Widor was born in Lyon, to a family of organ builders, and initially studied music there with his father, François-Charles Widor, titular organist of Saint-François-de-Sales from 1838 to 1889. The French organ builder Aristide Cavaillé-Coll, reviver of the art of organ building, was a friend of the Widor family; he arranged for the talented young organist to study in Brussels in 1863 with Jacques-Nicolas Lemmens for organ technique and with the elderly François-Joseph Fétis, director of the Brussels Conservatoire, for composition. After this term of study Widor moved to Paris, where he would make his home for the rest of his life. At the age of 24 he was appointed assistant to Camille Saint-Saëns at Église de la Madeleine.
In January 1870, with the combined lobbying of Cavaillé-Coll, Saint-Saëns, and Charles Gounod, the 25-year-old Widor was appointed as "provisional" organist of Saint-Sulpice in Paris, the most prominent position for a French organist. The organ at St-Sulpice was Cavaillé-Coll's masterwork; the instrument's spectacular capabilities proved an inspiration to Widor. Despite his job's ostensibly "provisional" nature, Widor remained as organist at St-Sulpice for nearly 64 years, until the end of 1933. He was succeeded in 1934 by his former student and assistant, Marcel Dupré.
In 1890, upon the death of César Franck, Widor succeeded him as organ professor at the Paris Conservatoire. The class he inherited was initially stunned by this new teacher, who suddenly demanded a formidable technique and a knowledge of J.S. Bach's organ works as prerequisites to effective improvisation. Later (1896), he gave up this post to become composition professor at the same institution. Widor had several students in Paris who were to become famous composers and organists in their own right, most notably the aforementioned Dupré, Louis Vierne, Charles Tournemire, Darius Milhaud, Alexander Schreiner, Edgard Varèse, and the Canadian Henri Gagnon. Albert Schweitzer also studied with Widor, mainly from 1899; master and pupil collaborated on an annotated edition of J. S. Bach's organ works published in 1912-14. Widor, whose own master Lemmens was an important Bach exponent, encouraged Schweitzer's theological exploration of Bach's music.
Well known as a man of great culture and learning, Widor was made a chevalier of the Légion d'Honneur in 1892, named to the Institut de France in 1910, and was elected "Secrétaire perpetuel" (permanent secretary) of the Académie des Beaux-Arts on 18 July 1914.
In 1921, Widor founded the American Conservatory at Fontainebleau with Francis-Louis Casadesus. He was the Director until 1934, when he was succeeded by Maurice Ravel. His close friend, Isidor Philipp gave piano lessons there, and Nadia Boulanger taught an entire generation of new composers.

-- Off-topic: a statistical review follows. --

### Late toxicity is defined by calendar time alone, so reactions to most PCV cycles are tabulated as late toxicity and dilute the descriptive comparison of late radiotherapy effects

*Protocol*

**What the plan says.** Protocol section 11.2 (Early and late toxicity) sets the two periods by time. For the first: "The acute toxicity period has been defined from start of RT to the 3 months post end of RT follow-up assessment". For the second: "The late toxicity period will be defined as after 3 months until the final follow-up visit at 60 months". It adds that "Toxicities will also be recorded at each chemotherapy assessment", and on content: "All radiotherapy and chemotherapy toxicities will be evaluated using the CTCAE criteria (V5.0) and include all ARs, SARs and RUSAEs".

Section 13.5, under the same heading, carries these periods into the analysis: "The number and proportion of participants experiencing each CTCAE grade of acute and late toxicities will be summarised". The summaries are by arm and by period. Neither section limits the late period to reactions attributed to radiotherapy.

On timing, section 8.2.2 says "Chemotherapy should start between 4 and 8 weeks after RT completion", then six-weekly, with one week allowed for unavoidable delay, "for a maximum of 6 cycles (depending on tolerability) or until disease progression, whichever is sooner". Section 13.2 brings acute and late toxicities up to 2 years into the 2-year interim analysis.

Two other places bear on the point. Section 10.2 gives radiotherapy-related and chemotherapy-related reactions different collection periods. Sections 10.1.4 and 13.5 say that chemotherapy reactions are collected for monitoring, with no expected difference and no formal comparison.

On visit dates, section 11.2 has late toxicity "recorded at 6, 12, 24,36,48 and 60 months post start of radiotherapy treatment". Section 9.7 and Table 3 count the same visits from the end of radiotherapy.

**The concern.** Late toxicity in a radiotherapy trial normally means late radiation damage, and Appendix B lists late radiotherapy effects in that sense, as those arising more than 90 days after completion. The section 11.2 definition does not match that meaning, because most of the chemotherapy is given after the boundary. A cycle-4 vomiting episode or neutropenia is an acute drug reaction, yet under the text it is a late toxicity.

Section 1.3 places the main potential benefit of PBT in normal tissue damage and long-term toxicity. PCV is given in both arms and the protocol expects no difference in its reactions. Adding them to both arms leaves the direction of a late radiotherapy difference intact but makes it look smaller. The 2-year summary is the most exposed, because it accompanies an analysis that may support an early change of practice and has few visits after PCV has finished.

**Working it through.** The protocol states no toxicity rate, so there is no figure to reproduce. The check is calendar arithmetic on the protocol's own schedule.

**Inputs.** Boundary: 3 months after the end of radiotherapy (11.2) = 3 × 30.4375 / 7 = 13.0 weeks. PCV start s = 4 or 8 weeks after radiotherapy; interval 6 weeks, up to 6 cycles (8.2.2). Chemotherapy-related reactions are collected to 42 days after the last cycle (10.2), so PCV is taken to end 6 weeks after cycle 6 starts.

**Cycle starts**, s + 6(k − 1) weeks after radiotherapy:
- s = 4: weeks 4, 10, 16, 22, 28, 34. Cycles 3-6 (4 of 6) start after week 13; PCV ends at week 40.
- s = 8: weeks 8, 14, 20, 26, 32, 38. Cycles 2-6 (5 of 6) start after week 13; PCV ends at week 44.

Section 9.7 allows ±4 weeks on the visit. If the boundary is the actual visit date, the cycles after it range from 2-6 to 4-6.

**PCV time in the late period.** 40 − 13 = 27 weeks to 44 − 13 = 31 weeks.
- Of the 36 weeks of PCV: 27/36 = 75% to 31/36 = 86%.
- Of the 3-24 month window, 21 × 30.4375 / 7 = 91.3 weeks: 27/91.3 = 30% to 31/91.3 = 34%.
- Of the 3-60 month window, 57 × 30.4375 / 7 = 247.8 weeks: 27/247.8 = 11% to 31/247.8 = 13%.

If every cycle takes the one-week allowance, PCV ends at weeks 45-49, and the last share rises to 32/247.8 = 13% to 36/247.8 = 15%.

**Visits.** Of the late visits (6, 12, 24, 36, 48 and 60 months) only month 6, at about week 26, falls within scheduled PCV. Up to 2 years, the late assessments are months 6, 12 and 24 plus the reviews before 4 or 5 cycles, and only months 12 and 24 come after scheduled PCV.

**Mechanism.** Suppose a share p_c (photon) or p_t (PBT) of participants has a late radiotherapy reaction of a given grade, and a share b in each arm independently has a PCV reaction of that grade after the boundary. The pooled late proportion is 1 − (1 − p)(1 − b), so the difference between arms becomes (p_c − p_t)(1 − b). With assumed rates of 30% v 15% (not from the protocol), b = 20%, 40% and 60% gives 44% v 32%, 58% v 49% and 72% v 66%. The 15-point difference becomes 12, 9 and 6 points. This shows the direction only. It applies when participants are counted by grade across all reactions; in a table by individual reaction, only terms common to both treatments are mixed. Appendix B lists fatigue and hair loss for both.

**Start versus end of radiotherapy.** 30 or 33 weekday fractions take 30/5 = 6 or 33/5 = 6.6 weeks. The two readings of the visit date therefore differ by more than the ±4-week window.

At the age of 76, Widor married Mathilde de Montesquiou-Fézensac on 26 April 1920 at Charchigné. The 36-year-old Mathilde was a member of one of the oldest and most prominent families of Europe. She died in 1960: there were no children from this union.
On 31 December 1933, Widor resigned his position at Saint-Sulpice. Three years later he suffered a stroke which paralysed the right side of his body, although he remained mentally alert to the last. He died at his home in Paris on 12 March 1937 at the age of 93, and his remains were interred in the crypt of Saint-Sulpice four days later.
Widor wrote music for a wide variety of instruments and ensembles but only his works for organ are played with any regularity today. These include: ten Organ Symphonies, three Symphonies for orchestra with organ, Suite Latine, Trois Nouvelles Pièces, and six arrangements of works by Bach under the title Bach's Memento (1925). The organ symphonies are his most significant contribution to the organ repertoire.
Widor's best-known single piece for the organ is the final movement, Toccata, from his Symphony for Organ No.5, which is often played as a recessional at wedding ceremonies and at the close of the Christmas Midnight Mass at Saint Peter's Basilica (The Vatican City, Rome). The Toccata from Symphony No. 5 is the first of the toccatas characteristic of French Romantic organ music, and served as a model for later works by Boëllmann, Mulet, and Dupré. Widor was pleased with the worldwide renown this single piece afforded him, but he was unhappy with how fast many other organists played it. Widor himself always played the Toccata rather deliberately. Many organists play it at a very fast tempo whereas Widor preferred a more controlled articulation to be involved. He recorded the piece, at St. Sulpice in his eighty-ninth year: the tempo used for the Toccata is quite slow.